Students in practical training in chemistry

With its roughly 28,000 graduate students completing a doctorate every year Germany produces by far the most doctorates in Europe.

It's always the perfect time to do your research in Germany!

How do I obtain a PhD in Germany?

In Germany, studying for a doctorate primarily means working intensely on a specific subject or research project for a long period of time. The length of time a doctorate takes also varies. Three to five years are typical.

Two ways to do your PhD

If you decide to do a doctorate, you can choose between different forms of study. Depending on your discipline, research area, personal circumstances and formal qualifications, there are two different paths:

  1. Individual doctorate
    The individual doctorate is based on independent research carried out alone under the supervision of one professor. This is the traditional path followed by over three quarters of all doctoral students in Germany. More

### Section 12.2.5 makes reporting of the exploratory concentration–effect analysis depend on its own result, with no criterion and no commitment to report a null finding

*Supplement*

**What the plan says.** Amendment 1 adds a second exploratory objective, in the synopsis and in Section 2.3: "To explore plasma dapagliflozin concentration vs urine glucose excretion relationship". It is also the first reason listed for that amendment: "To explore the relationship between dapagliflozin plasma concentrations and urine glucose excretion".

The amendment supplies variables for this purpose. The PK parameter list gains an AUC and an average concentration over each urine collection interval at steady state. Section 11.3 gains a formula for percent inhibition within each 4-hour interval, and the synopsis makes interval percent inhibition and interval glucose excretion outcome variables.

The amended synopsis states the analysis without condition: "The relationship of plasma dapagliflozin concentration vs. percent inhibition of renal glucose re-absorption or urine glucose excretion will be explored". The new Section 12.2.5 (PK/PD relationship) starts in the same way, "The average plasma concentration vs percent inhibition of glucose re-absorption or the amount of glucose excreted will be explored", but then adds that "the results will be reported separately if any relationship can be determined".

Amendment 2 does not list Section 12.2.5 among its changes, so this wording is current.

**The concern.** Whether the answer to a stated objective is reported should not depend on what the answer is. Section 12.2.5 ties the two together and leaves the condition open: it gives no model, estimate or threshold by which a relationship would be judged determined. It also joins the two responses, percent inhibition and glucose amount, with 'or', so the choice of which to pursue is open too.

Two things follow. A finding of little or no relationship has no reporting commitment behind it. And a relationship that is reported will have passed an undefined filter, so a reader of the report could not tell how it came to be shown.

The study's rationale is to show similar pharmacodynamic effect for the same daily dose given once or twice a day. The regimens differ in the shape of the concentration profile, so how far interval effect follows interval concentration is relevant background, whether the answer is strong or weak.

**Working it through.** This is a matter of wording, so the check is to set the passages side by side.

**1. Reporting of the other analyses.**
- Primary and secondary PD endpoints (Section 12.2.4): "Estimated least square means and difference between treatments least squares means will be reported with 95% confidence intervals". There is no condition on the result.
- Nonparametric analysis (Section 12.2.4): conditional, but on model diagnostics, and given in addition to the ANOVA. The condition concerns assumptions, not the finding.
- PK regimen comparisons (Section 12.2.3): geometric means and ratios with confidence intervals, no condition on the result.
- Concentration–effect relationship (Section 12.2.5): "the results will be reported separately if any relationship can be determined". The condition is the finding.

2. Structured PhD programmes
    These programmes offer a form of study similar to that found in English-speaking countries. Here, a team of supervisors guide their doctoral candidates. More

How do I find an individual doctorate?

The "traditional" or "individual" path to a PhD remains the most common in Germany.  An individual doctorate involves a thesis or dissertation that is produced under the supervision of one professor (please see "How do I find a PhD Supervisor?" below).

This form of PhD study offers a great deal of flexibility, but also demands a high degree of personal initiative and responsibility. A professor supervises a PhD student, who works on his subject in consultation with the professor, but largely independently.

How long a traditional individual doctorate takes depends on your own time schedule – or on the duration of your work contract. Three to five years are typical.

Find a PhD place

Depending on the subject area of your thesis, your research can be conducted alone or together with other researchers. Doctoral candidates are also free to choose where they would like to conduct research:

Doctoral candidates can choose where they would like to conduct their research:

  • at a university
  • at a non-university research organisation or
  • in a German company

How do I find a structured PhD programme?